With India’s general election just months away, the annual budget was all about Prime Minister Narendra Modi trying to resell his 2014 election pledge of hope. The question is will it work, asks economist Vivek Kaul.
Around an hour into his speech, finance minister Piyush Goyal spoke about a recent Bollywood film, Uri: The Surgical Strike. It celebrates the Indian army’s strikes in 2016 against suspected militants in Pakistan-administered Kashmir.
He said while watching the film he’d been impressed with the audience’s passionate reaction, reportedly inspired by the movie’s overt nationalism. If there was any doubt this was an election-minded budget, it was put to rest by Mr Goyal’s reference to Uri.
India’s budget, the last before the next government is elected, offered something for almost everyone – from distressed farmers to its vast informal workforce to a growing middle class.
The biggest announcement was an income support scheme for farmers with cultivable land of up to two hectares (4.9 acres) – they will receive 6,000 rupees (about $84; £64) every year in their bank accounts.
At an estimated cost of $2.8bn, it will benefit nearly 120 million small and marginal farming households or 600 million people. That is a significant portion of the voting population and a little less than half of the Indian population, which will make this the world’s biggest income support scheme.
Although Mr Goyal did not say so, this is an attempt to tackle India’s agrarian crisis. Agriculture has been blighted by a depleting water table, shrinking farms and declining productivity for decades, while farmers struggle to repay debt to banks and money lenders.
But the problem lies in determining eligibility as land records across large parts of India are not always reliable.
Rahul Gandhi, leader of the main opposition Congress party, has also proposed a similar scheme, if elected to power.
Read more by Vivek Kaul
Mr Goyal also proposed a pension scheme for India’s informal workers, who he said numbered 420 million. It will only target those with a monthly income of $210 or more and is contributory – so they would have to set aside a minimum amount each month, which the government will match.
It would certainly help a workforce with almost no rights or benefits, but the trouble is that most unorganised workers are paid in cash. And their income varies as many work as contract labour on farms or construction sites. So it would be hard to decide who is eligible.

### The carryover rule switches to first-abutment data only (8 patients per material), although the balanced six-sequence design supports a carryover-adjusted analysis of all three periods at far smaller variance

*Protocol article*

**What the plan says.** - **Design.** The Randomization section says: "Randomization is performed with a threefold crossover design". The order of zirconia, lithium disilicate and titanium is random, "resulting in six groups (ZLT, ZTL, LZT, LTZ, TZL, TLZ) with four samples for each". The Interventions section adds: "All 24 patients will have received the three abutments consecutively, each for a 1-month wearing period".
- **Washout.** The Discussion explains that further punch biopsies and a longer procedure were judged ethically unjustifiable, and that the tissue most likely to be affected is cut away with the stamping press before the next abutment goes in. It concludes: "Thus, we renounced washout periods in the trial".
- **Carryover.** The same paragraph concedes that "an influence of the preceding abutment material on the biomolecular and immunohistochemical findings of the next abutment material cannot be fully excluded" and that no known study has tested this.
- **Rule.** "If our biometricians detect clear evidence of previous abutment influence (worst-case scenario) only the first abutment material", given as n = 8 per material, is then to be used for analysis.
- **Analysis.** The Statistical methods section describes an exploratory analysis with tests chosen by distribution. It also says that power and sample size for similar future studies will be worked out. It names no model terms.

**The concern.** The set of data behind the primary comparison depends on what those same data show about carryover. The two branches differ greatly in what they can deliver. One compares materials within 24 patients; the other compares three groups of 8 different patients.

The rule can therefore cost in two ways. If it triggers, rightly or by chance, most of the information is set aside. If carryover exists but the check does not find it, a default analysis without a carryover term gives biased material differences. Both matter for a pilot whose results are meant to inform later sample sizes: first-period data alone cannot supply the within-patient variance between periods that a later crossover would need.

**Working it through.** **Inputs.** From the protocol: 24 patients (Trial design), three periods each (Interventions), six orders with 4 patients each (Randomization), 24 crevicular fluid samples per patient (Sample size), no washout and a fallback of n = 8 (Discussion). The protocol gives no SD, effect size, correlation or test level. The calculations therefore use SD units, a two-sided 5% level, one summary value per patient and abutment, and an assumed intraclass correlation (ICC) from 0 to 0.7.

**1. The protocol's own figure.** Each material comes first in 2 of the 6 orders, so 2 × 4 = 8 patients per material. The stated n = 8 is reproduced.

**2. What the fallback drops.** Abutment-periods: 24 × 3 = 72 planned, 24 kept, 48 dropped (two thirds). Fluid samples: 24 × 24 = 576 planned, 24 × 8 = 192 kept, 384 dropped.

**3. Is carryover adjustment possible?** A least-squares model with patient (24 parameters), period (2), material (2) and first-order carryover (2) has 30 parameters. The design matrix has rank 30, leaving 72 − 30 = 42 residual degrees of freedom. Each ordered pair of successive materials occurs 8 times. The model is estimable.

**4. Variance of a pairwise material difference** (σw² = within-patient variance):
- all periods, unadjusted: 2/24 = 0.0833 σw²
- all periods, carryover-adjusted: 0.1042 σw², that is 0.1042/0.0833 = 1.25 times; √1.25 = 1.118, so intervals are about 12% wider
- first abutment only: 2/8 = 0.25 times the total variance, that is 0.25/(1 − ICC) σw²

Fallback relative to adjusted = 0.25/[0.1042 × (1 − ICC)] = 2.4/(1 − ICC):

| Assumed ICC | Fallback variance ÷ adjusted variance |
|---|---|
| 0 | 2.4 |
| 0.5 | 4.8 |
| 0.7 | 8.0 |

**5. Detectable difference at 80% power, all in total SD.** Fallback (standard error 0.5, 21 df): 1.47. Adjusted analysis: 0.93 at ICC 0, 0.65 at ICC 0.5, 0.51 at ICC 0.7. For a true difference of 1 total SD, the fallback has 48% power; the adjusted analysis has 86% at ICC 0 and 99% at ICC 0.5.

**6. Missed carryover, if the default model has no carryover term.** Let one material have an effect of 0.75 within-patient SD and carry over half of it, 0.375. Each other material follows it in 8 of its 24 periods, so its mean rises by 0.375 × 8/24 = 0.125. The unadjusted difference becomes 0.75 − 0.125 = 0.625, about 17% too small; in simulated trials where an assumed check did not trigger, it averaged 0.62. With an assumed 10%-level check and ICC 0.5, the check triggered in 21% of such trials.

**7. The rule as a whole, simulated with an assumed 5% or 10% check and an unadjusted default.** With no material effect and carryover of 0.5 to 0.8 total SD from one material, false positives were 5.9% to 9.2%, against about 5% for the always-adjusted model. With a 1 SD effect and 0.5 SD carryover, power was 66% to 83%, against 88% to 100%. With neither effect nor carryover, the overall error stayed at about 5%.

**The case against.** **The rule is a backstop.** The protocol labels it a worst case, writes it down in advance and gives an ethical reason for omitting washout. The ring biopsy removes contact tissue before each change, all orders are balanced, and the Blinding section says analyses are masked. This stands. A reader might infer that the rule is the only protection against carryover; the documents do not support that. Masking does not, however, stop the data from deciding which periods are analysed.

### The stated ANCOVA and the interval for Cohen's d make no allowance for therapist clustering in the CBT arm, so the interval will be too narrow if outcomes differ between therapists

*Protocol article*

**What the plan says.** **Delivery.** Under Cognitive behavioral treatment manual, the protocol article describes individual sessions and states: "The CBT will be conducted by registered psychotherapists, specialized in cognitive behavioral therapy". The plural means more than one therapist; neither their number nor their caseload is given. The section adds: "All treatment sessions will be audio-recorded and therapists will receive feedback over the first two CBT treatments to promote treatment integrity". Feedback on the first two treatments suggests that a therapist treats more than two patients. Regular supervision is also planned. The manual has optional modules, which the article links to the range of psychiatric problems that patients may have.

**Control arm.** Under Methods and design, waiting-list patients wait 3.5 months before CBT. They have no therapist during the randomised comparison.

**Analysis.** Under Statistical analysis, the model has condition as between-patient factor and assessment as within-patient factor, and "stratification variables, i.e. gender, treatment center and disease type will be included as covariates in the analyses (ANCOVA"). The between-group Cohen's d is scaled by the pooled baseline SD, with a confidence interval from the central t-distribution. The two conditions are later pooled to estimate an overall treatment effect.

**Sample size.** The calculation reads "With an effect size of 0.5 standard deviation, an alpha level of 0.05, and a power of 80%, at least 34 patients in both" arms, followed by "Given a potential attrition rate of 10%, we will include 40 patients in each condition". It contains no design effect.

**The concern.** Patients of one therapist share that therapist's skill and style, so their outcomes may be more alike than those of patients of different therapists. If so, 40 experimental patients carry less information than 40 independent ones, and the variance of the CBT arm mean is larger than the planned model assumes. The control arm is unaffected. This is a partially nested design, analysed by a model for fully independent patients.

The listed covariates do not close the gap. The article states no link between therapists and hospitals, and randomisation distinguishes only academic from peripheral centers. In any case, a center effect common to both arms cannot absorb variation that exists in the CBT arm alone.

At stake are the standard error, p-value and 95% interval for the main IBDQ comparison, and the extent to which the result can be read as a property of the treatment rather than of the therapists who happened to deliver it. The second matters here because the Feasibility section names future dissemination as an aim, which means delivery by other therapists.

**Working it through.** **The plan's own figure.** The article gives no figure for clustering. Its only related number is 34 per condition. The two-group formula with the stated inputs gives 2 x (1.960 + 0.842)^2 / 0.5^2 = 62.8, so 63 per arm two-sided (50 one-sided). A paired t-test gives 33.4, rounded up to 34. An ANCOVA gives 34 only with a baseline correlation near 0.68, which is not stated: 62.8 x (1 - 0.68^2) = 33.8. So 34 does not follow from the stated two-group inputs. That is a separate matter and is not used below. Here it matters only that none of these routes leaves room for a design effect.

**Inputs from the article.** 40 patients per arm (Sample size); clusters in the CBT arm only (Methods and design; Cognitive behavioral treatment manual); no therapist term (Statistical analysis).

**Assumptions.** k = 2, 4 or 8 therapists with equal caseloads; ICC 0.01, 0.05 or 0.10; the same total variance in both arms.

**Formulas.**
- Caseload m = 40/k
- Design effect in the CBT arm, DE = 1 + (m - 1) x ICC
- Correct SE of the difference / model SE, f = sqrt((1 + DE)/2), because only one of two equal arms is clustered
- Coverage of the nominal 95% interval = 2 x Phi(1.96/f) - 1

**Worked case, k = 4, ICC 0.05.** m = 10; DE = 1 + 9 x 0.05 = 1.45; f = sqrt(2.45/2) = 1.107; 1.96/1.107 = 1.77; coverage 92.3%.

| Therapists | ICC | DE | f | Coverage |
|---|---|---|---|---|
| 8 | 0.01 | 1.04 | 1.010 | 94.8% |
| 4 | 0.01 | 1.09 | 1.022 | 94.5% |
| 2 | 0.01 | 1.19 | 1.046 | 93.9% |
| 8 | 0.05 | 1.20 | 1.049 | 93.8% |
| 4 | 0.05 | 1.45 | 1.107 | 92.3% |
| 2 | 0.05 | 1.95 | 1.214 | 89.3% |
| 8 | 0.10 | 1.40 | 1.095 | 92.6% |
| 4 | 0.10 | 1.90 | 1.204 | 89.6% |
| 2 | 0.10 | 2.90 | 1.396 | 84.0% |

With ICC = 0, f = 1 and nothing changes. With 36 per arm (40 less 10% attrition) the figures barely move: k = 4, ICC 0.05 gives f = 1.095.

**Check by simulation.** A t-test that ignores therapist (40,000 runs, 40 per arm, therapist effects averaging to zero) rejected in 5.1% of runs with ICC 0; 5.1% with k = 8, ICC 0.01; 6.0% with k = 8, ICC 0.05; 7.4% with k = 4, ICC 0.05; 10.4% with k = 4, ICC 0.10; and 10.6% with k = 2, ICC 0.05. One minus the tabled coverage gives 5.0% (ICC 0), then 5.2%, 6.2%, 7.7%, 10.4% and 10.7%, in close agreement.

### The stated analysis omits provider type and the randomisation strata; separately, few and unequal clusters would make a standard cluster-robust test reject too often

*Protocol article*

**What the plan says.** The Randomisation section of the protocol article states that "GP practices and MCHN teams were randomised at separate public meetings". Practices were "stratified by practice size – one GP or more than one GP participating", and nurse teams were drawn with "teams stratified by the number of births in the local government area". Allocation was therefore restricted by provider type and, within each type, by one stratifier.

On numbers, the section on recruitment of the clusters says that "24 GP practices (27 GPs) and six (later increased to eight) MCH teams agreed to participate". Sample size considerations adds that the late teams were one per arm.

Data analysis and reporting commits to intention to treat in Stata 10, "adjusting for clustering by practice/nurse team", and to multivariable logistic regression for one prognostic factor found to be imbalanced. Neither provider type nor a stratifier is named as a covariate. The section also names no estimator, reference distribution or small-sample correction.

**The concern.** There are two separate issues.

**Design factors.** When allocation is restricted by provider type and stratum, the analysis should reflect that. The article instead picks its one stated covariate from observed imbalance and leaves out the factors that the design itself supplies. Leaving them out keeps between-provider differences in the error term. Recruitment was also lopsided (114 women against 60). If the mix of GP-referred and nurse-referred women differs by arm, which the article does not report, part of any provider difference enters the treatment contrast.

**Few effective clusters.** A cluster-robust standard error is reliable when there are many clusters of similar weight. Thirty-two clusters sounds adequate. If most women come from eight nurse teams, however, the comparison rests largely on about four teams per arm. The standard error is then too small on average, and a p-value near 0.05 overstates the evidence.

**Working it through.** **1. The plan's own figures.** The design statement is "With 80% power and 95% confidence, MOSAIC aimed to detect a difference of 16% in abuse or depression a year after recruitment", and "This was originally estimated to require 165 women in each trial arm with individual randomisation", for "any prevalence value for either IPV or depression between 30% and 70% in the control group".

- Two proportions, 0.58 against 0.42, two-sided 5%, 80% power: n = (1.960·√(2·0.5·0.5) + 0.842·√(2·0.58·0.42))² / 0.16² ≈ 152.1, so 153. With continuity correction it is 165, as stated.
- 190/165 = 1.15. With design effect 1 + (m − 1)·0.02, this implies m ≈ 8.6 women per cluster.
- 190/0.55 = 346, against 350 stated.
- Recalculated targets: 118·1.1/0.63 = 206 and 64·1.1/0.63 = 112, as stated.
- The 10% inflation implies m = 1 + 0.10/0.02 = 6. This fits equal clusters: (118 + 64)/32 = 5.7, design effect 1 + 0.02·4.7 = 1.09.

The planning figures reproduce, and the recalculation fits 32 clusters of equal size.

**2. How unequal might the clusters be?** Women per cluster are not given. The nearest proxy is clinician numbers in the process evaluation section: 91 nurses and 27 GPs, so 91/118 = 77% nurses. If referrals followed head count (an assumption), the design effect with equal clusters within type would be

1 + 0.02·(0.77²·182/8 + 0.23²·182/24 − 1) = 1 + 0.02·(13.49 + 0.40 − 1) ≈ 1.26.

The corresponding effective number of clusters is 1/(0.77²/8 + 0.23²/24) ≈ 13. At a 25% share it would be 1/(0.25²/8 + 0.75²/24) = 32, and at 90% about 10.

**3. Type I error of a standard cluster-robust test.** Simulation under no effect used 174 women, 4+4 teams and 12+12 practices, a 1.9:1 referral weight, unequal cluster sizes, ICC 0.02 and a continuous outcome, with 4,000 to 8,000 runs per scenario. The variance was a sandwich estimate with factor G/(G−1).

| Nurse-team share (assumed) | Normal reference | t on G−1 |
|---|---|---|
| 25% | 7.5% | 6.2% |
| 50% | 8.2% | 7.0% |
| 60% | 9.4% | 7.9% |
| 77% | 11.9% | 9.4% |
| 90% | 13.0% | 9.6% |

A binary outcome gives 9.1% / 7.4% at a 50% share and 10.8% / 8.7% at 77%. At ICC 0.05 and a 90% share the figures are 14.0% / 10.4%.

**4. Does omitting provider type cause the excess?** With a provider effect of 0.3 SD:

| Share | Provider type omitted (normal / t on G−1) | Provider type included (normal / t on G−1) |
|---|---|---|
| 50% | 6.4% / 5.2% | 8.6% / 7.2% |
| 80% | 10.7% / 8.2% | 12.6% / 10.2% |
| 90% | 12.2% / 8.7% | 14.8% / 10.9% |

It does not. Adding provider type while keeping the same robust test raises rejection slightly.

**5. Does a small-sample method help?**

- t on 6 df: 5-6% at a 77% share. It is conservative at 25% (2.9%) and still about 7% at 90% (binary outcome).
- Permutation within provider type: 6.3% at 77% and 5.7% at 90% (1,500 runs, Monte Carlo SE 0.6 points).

The important question is who will pay for these schemes?
In economics, there is no free lunch. Someone has to foot the bill and often that is in the form of higher taxes. That someone is likely to be India’s middle class.
The budget offered goodies to them as well. Those earning up to $7,013 will not have to pay any income tax (the limit was $3,506 earlier).
A positive change, which will be a relief to all tax payers, is that the government is working on processing income tax returns and initiating refunds within 24 hours.
But this did not stop Mr Modi’s Bharatiya Janata Party (BJP) from turning the budget presentation into a political performance.
In his speech, Mr Goyal made a point thanking Mr Modi many times and listed the achievements of his party. BJP members even began chanting “Modi” mid-way through the speech.
In the run-up to the 2014 elections, Mr Modi had campaigned for a better India, using the slogan “acche din aane waale hain” (happy days are about to come) and promising to create jobs.
But five years later, a leaked government report shows unemployment levels have reached a 46-year high under Mr Modi.
It remains to be seen whether Indians will believe Mr Modi’s story of hope again.
And it’s worth remembering this is an interim budget that will remain in effect only until the election, which is expected in April or May. The newly elected government will have to ratify the schemes in its budget later this year.
Vivek Kaul is an economist and the author of the Easy Money trilogy.